So far, I only had teenage refs to accompany as part of my ref coaching course. This weekend, the FA asked me to accompany someone just slightly older than me.
First question that came up, of course, was why someone at this age would still consider becoming a licensed ref? The Dutch FA is desperate for more refs to handle adult games, so he will be warmly welcomed. But at his age a ref career is limited to lower adult games.
With approximately twenty years of club refereeing and team training under his belt, he simply wanted to add a degree to his football palmares. In fact, he demonstrated being able to lead a game quite easily, spotting most fouls, and dealing with players quite easily. But very often at a distance and not at full speed. Being a club ref, there are less formalities and no decorum to take heed of. Entering the pitch on your own, dropping the flags on the centre spot and then wait for the teams to arrive is a no-no for FA refs. Nobody really cared, and hardly anyone was watching.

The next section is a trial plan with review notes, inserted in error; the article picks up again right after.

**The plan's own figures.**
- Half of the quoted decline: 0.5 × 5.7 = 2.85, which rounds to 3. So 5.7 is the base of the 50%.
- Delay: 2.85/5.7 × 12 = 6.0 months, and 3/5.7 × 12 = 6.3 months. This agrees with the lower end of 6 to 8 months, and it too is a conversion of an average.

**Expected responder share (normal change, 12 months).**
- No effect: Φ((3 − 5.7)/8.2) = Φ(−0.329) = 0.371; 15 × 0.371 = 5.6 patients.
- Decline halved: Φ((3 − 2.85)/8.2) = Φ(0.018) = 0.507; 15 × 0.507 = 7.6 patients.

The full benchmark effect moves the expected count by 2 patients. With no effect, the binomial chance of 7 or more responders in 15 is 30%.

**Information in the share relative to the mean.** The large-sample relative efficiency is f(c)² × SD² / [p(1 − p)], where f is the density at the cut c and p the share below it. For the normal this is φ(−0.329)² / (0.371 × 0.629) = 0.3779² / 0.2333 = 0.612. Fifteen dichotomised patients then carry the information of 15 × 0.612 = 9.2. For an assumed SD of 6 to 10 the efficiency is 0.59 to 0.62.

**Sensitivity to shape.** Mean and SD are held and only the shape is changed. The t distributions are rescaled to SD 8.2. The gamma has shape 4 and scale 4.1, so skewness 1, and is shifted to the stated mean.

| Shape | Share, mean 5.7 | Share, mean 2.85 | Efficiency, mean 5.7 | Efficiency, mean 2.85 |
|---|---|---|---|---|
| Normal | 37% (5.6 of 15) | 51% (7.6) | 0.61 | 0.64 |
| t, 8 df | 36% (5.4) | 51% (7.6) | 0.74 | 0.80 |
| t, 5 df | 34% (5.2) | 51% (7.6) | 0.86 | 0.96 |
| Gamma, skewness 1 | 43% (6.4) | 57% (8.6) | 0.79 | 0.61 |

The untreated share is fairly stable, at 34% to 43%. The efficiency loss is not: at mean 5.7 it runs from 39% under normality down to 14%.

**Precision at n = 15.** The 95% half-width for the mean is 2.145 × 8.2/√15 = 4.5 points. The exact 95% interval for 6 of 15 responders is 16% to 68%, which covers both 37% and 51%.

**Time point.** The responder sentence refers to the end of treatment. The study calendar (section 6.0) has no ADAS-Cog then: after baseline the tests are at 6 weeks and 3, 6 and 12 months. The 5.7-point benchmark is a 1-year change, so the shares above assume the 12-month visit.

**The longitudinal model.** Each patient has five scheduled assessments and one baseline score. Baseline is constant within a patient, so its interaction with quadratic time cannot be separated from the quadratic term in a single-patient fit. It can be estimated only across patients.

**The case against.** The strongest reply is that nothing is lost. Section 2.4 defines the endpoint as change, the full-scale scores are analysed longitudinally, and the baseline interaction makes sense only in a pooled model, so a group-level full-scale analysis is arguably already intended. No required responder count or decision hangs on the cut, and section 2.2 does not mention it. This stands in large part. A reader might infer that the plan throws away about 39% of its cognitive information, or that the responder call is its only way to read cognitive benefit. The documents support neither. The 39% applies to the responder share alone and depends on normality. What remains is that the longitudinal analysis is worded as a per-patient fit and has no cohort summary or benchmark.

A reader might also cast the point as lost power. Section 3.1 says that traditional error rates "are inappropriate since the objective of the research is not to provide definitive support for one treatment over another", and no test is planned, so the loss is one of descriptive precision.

Starting a game without basic warming-up is another ‘faux-pas’. You simply can’t afford running a 90 minutes game without a good physical preparation, certainly at our age. And this was only a game in the 2nd league for reserve teams. After the match, we discussed these apparent new game elements to notice next time and he acknowledged it.
It will be a simple report this time. He will do well as new Dutch FA ref but has to work on his physics to be able keep pace with higher level games. And he needs to bring some decorum to the games. The spectators will appreciate this.